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It’s one of the big questions surrounding genetic testing: Do people really want to know they’re at high risk for specific diseases, especially if they can’t prevent them?

A new study says yes. Almost all volunteers who learned they’re prone to get Alzheimer’s disease said they were pleased to get the information. They were not, as some might expect, utterly devastated.

“Some people are information seekers, and they just feel better and more complete when they have more information,” said study lead author Dr. Robert Green, an Alzheimer’s specialist at Boston University.

You could put me in this category. Earlier this year, I got the results of a genetic test and found that I’m at higher risk than most men of getting colon cancer and prostate cancer.

One of my friends worried that I would freak out when the results came in. But I didn’t, figuring that I would just get screened for these diseases earlier than usual. They are, after all, thought to be preventable with screening, at least to an extent.

Not so for Alzheimer’s. While they can treat symptoms once someone gets the disease, scientists don’t know how to stop it from happening in the first place. Keeping your brain busy might help — or it might not.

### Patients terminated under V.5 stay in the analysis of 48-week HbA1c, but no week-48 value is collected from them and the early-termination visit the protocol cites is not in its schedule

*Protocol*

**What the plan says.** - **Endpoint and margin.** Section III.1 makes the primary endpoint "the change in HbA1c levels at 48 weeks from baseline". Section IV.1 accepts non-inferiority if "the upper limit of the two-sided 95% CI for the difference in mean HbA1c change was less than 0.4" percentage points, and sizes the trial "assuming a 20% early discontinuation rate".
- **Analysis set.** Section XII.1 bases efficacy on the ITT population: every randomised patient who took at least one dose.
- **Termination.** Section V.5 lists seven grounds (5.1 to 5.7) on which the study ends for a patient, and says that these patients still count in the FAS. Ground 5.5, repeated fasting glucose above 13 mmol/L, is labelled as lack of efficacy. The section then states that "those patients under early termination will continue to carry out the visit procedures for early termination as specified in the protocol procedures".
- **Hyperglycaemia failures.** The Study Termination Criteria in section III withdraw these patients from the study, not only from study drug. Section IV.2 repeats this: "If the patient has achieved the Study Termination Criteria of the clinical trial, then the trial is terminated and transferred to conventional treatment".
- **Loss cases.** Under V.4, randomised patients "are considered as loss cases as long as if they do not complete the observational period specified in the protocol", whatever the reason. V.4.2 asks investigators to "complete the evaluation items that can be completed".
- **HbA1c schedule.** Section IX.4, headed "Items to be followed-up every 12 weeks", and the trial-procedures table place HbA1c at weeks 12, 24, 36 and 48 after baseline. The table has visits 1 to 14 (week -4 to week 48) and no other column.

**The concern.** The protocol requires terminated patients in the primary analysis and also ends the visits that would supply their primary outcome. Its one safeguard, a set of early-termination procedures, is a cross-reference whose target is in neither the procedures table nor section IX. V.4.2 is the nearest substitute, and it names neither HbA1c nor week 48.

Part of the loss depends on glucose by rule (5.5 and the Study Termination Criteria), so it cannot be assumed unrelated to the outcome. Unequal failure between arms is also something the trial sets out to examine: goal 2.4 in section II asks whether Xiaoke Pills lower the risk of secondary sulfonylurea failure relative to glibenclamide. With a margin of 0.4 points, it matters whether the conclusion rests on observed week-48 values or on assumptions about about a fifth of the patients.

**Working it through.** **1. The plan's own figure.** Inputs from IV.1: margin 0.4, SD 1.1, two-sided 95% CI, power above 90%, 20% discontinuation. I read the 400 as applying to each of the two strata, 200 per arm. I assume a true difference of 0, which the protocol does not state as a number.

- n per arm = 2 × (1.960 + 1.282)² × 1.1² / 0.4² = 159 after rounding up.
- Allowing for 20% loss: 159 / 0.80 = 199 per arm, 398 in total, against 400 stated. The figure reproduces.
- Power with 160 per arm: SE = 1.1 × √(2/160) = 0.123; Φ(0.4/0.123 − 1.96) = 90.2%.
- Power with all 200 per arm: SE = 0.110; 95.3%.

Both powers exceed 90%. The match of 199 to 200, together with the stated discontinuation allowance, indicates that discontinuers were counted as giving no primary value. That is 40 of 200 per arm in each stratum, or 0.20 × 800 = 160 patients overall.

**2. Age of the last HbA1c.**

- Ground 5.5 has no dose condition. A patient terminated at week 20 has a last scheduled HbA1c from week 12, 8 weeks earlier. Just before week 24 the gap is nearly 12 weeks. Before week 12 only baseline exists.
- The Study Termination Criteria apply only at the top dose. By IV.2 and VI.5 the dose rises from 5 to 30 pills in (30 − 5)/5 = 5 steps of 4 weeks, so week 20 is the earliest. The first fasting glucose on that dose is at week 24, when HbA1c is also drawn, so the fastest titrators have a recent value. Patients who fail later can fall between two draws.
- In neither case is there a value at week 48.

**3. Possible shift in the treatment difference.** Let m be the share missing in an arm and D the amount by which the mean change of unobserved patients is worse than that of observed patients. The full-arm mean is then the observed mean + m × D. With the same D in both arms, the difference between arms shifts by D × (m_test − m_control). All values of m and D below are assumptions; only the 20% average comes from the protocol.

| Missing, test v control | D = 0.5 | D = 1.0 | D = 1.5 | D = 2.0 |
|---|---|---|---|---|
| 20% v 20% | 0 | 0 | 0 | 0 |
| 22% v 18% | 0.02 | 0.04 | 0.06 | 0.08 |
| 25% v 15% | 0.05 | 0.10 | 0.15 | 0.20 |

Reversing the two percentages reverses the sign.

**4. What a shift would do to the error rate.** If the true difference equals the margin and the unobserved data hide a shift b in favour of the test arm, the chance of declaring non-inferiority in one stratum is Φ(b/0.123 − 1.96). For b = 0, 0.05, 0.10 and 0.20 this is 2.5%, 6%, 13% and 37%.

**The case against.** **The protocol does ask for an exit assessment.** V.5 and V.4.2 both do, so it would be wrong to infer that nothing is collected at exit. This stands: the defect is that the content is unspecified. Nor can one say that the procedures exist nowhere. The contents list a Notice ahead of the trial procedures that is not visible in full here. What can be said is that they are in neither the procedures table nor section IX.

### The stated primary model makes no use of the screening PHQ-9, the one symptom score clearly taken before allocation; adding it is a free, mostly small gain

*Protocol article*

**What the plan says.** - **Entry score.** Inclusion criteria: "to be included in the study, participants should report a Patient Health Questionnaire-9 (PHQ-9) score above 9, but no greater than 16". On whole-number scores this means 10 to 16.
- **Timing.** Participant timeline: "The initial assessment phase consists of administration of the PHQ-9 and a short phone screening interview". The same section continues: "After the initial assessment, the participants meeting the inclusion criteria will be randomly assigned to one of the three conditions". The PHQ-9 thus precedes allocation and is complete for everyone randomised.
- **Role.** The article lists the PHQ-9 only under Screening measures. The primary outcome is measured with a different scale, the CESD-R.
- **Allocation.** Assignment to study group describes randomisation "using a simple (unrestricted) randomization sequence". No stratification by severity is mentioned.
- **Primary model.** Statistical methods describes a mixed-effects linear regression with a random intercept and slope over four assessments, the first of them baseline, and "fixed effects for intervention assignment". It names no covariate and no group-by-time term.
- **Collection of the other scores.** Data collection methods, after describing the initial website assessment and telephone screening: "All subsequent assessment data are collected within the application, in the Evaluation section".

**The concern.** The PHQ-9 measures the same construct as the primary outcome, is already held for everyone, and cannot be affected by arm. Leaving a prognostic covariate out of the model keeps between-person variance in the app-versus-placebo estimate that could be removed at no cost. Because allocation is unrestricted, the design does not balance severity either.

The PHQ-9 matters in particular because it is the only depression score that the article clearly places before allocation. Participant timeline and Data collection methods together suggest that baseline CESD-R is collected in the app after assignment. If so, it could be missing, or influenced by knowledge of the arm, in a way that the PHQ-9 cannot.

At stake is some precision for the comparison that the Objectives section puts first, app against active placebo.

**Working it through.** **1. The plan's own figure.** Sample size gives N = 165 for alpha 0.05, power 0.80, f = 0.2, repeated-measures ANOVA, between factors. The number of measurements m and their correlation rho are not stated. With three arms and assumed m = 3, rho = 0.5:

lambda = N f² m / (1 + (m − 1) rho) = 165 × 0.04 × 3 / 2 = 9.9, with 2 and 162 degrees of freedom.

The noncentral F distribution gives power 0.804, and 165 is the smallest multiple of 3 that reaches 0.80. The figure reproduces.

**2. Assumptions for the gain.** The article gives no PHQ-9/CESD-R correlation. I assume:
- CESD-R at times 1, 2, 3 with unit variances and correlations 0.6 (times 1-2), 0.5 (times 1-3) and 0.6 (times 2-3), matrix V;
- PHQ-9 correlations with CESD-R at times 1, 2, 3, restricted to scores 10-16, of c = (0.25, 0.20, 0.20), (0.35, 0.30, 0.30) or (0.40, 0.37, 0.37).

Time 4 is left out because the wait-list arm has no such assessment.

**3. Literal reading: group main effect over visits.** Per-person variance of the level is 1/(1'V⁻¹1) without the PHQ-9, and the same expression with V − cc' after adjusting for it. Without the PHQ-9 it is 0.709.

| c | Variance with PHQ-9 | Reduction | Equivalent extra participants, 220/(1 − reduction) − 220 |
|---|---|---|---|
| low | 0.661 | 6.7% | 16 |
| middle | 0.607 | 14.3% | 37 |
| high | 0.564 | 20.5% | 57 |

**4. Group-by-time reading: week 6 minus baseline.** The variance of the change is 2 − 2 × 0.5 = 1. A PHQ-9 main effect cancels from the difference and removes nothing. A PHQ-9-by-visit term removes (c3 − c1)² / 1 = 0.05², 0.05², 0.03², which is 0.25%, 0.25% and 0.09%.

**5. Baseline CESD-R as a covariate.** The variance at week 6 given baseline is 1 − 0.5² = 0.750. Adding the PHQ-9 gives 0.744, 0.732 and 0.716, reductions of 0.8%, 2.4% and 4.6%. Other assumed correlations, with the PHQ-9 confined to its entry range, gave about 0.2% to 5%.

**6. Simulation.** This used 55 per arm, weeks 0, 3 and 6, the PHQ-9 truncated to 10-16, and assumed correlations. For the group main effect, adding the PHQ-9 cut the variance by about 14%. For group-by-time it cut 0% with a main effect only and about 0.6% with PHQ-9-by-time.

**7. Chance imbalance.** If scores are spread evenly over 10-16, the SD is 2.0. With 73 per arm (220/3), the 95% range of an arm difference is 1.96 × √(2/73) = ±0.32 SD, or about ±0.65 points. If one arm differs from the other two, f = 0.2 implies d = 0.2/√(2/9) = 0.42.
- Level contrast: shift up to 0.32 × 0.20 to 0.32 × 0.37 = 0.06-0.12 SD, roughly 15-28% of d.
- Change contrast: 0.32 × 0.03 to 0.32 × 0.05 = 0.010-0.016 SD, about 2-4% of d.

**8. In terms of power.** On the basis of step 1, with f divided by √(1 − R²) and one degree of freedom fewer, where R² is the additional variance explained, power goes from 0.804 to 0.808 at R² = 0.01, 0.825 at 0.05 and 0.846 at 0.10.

Still, Alzheimer’s was included in my list of results. Based on my genetic profile I had when I was born — and nothing about the life I’ve lived — my risk of getting Alzheimer’s is 4.4 percent. The average for men is 9 percent.

In the new study, published today in the New England Journal of Medicine, researchers gathered 162 volunteers who had at least one parent with Alzheimer’s disease, placing them at higher risk.

Some of the volunteers got genetic testing and others did not. The researchers compared the two groups to see if those who got bad news were especially stressed.

On the whole, they weren’t, even those who were told they have a 72 percent risk of getting the disease.

“In this admittedly small sample, they did not seem to have devastating psychological responses,” Green said.

Some told their families about the risk, and some were inspired to buy long-term care insurance. According to Green, long-term care insurers don’t use genetic test information against applicants, although they legally can do so.

If people are at higher risk of Alzheimer’s, an accompanying study finds that they’re also at higher risk of having cognitive problems in their 50s. That suggests that Alzheimer’s begins to take root long before people typically develop noticeable symptoms.

“Things are happening a lot earlier than we thought,” said study lead author Dr. Richard Caselli of the Mayo Clinic in Arizona.

To those of us “information seeker” types, that’s good to know, even if it’s more interesting than actually useful.

— RANDY DOTINGA

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